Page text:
Wednesday, December 3, 2008


How the heck could this happen?

The Eighteenth Amendment to the U.S. Constitution went into effect on January 16, 1920. It wiped out the beers, the breweries and the culture that had come to define American social life. We look back on the Noble Experiment called Prohibition today and we 

can’t even understand how that could happen. What were people thinking? Well, ironically, things weren’t too different than they are today in a number of ways. Economic turmoil, corporate greed, a widening gap between rich and poor, scandal-filled tabloid headlines, a middle class worried about the direction of the country. Sounds like yesterday’s paper but these were the problems facing American society at the turn of the 20th century.

Over the last few decades of the 1800s, rapid industrialization and unprecedented immigration in America created a country of big cities and booming growth. Lots of reforms were undertaken in the early years of the twentieth century—the eight hour work week, labor unions, child labor laws, minimum wages—but the times also gave rise to many of the ills associated with poor, underpaid, undernourished workers building the infrastructure of America. Prostitution, gambling, and….saloons.

Powerful Women and Sleeping Brewers

There were a number of factors that contributed to Prohibition, but perhaps the most important was the rise of a few powerful, well organized and well funded groups with a single minded purpose—the elimination of

 alcohol. The two most prominent were the WCTU (Women’s Christian Temperance Union) and the ASL (Anti-saloon League). In the face of a growing and changing society, these groups saw alcohol as the primary factor in the degradation of society—particularly in the cities. And it was true—saloons were everywhere, often four or five on the same block, and many were rowdy, unruly places. Over the course of almost 40 years, beginning in the 1880s, these groups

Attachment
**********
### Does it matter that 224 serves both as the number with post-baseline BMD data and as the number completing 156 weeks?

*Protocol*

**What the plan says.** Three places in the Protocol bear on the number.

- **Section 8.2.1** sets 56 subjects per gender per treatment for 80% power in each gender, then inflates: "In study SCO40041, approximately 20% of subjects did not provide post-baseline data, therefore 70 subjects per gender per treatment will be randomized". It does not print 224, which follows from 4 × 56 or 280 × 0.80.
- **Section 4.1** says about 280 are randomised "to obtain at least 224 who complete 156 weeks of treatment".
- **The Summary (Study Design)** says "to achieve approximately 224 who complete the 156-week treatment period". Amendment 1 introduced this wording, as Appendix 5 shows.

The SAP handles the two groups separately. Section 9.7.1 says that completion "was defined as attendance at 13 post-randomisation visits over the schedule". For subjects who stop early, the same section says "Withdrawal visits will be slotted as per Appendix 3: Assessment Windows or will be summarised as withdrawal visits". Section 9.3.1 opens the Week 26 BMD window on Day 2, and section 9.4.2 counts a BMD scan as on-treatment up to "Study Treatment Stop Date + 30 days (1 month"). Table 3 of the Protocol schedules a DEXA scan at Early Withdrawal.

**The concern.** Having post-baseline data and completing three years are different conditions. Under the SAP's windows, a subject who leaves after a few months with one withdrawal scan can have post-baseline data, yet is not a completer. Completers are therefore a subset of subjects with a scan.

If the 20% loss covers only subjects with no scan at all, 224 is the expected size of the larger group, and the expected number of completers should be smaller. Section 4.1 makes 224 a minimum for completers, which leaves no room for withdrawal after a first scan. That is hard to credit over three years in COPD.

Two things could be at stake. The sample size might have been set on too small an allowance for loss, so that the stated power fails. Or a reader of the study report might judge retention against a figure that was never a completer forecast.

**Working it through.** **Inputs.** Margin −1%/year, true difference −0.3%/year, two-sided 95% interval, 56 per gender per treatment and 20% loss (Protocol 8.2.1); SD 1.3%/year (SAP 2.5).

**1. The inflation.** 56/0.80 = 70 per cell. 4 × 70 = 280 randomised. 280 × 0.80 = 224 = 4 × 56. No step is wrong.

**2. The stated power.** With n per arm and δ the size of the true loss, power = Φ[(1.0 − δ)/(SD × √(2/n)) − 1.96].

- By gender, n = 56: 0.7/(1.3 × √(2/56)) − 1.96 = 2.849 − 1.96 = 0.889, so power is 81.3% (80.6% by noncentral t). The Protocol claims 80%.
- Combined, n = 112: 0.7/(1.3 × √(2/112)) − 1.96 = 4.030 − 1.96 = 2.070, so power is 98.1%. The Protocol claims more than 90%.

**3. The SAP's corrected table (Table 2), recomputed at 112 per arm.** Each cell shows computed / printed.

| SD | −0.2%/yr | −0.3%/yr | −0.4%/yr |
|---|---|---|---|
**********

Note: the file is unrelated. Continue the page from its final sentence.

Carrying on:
worked to affect public opinion, elect local politicians who helped turn their counties dry, and eventually elect Congressmen who supported their cause. Through their efforts, by late 1914, 50% of the America people already lived under total Prohibition.

Another major factor was that brewers were asleep. They didn’t see Prohibition as a significant threat and so they mounted almost no opposition. Taxes collected on beer, wine and spirits (with beer by far the biggest contributor) made up 20-40% of the federal government’s income. The Brewers just assumed that neither the people nor the government would ever be able to give up the revenue.

And then, a different Amendment changed the game. In early 1913, Congress passed the Sixteenth Amendment, introducing the income tax, and suddenly brewers were vulnerable. Alcohol tax revenue was no longer necessary for the government to function.

Game Over

In January 1917, the 65th Congress convened, in which the dries outnumbered the wets by 140 to 64 in the Democratic party and 138 to 62 among Republicans, thanks largely to the efforts of the WCTU and ASL. With America's declaration of war against Germany in April, German-Americans--a major force against prohibition, and many of the prominent brewers of the day--were widely discredited and their protests subsequently ignored.

A resolution calling for an amendment to accomplish nationwide Prohibition was introduced in Congress and passed by both houses in December 1917. On January 16, 1919, the Amendment was ratified by thirty-six of the forty-eight states. Prohibition began on January 16, 1920, when the Eighteenth Amendment went into effect. And a nation of criminals was born.

Coming Soon:


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